Remember I was grousing a few posts back about feeling generally slumpy and wanting a book that would lift my sagging spirits just as well as a slice of Banana Coconut Cake? Well, I found the magic book and I read it and it was delightful. Masterpiece, by Elise Broach is darling. I don’t think I’ve ever called a book “darling” before, but I know that this is exactly the right word for this story. I cannot imagine a child who would not enjoy this one. It seems made for reading aloud (and for lifting spirits), to be enjoyed particularly by sleepy headed kids all tucked up in bed. The story is just complex enough to be satisfying, but is easy to follow, has a cute and imaginative premise and to sweeten the deal, we’ve got some charming ink illustrations by the talented Kelly Murphy.
Masterpiece is the story of Marvin, a beetle who happens to be a gifted artist, and James, an eleven-year-old boy who feels decidedly ordinary. Marvin lives with James, under the Pompaday’s kitchen sink. They may share an apartment, but they have never met, until James receives a pen-and-ink set from his artist father for his birthday and the beetle is inspired to draw the boy a tiny picture. What Marvin produces is incredible – detailed and delicate and very small. James’s family thinks he is the creator of the masterpiece, and as a result, James gets taken to the Metropolitan Museum of Art to take a closer look at the drawings of Albrecht Durer, and to show off his own work to museum experts. Of course, things get complicated as James struggles to hide the truth about the origin of the drawing, and he and Marvin get involved in an art heist scheme that if successful, may bring the friends face-to-face with Durer’s lost drawings.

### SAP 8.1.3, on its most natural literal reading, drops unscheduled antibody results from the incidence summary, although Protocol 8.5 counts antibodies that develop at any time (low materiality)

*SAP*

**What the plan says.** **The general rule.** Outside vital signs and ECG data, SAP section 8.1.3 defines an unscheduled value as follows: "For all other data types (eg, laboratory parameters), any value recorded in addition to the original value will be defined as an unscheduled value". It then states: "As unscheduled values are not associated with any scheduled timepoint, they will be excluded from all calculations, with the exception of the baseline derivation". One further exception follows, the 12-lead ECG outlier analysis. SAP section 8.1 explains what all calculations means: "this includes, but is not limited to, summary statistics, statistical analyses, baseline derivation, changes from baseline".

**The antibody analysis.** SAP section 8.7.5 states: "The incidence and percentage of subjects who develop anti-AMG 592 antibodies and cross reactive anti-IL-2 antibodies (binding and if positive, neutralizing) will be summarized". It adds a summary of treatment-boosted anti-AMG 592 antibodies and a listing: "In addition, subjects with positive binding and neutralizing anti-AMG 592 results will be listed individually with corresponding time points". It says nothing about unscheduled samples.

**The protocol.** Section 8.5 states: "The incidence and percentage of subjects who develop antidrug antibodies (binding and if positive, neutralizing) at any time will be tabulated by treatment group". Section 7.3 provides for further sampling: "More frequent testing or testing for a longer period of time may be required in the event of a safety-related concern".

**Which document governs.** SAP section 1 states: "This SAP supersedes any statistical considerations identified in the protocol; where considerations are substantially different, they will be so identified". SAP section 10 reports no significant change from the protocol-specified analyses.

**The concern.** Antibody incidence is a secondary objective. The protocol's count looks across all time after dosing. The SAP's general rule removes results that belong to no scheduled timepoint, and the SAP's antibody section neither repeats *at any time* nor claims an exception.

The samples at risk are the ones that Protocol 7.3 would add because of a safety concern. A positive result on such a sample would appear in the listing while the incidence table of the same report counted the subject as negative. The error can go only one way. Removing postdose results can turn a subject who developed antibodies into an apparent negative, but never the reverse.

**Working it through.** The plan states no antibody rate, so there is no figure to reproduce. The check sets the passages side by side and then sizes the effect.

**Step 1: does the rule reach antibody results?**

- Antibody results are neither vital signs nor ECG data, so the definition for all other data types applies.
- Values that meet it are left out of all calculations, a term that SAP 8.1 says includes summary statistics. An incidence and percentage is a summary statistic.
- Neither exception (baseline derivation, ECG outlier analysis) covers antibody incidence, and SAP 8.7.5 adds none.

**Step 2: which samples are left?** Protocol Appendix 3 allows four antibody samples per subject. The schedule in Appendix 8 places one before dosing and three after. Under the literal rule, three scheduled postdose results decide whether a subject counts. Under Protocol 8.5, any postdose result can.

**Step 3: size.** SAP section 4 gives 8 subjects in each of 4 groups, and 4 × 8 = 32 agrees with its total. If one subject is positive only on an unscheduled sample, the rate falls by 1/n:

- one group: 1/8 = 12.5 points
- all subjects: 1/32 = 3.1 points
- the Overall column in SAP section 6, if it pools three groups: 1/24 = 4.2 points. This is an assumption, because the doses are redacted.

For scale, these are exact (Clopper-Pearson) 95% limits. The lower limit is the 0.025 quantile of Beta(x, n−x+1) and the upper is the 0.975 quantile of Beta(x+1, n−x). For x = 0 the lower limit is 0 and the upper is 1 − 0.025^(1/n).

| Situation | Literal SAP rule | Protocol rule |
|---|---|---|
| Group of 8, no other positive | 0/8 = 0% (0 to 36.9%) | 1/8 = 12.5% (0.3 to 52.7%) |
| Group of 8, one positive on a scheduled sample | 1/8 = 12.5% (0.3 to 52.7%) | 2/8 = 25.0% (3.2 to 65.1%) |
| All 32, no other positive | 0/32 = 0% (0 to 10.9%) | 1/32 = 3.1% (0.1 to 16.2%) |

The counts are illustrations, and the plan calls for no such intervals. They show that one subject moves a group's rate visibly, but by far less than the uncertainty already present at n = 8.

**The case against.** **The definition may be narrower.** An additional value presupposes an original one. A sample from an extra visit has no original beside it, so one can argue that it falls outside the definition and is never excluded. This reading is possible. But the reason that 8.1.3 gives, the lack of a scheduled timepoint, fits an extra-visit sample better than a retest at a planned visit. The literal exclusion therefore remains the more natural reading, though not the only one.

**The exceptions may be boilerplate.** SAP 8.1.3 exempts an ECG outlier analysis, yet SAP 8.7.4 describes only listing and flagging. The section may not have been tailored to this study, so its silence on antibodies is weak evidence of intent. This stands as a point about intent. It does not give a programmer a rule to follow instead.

An intro into the dramatic world of art heists and forgery, a friendship story, and a tidy little mystery, Masterpiece is as fine a piece of work as one of Marvin’s tiny creations. You’ll find gentle humour in Marvin’s relationship with his family and suspense in his escapades in the outside world with James. The friendship rings true, even though the characters can’t communicate conventionally. Broach presents the art history stuff in exactly the right depth for her audience, enough to spark curiosity and make kids feel smart. Think of this as Chasing Vermeer for beginners. Just right.
A few other reviews: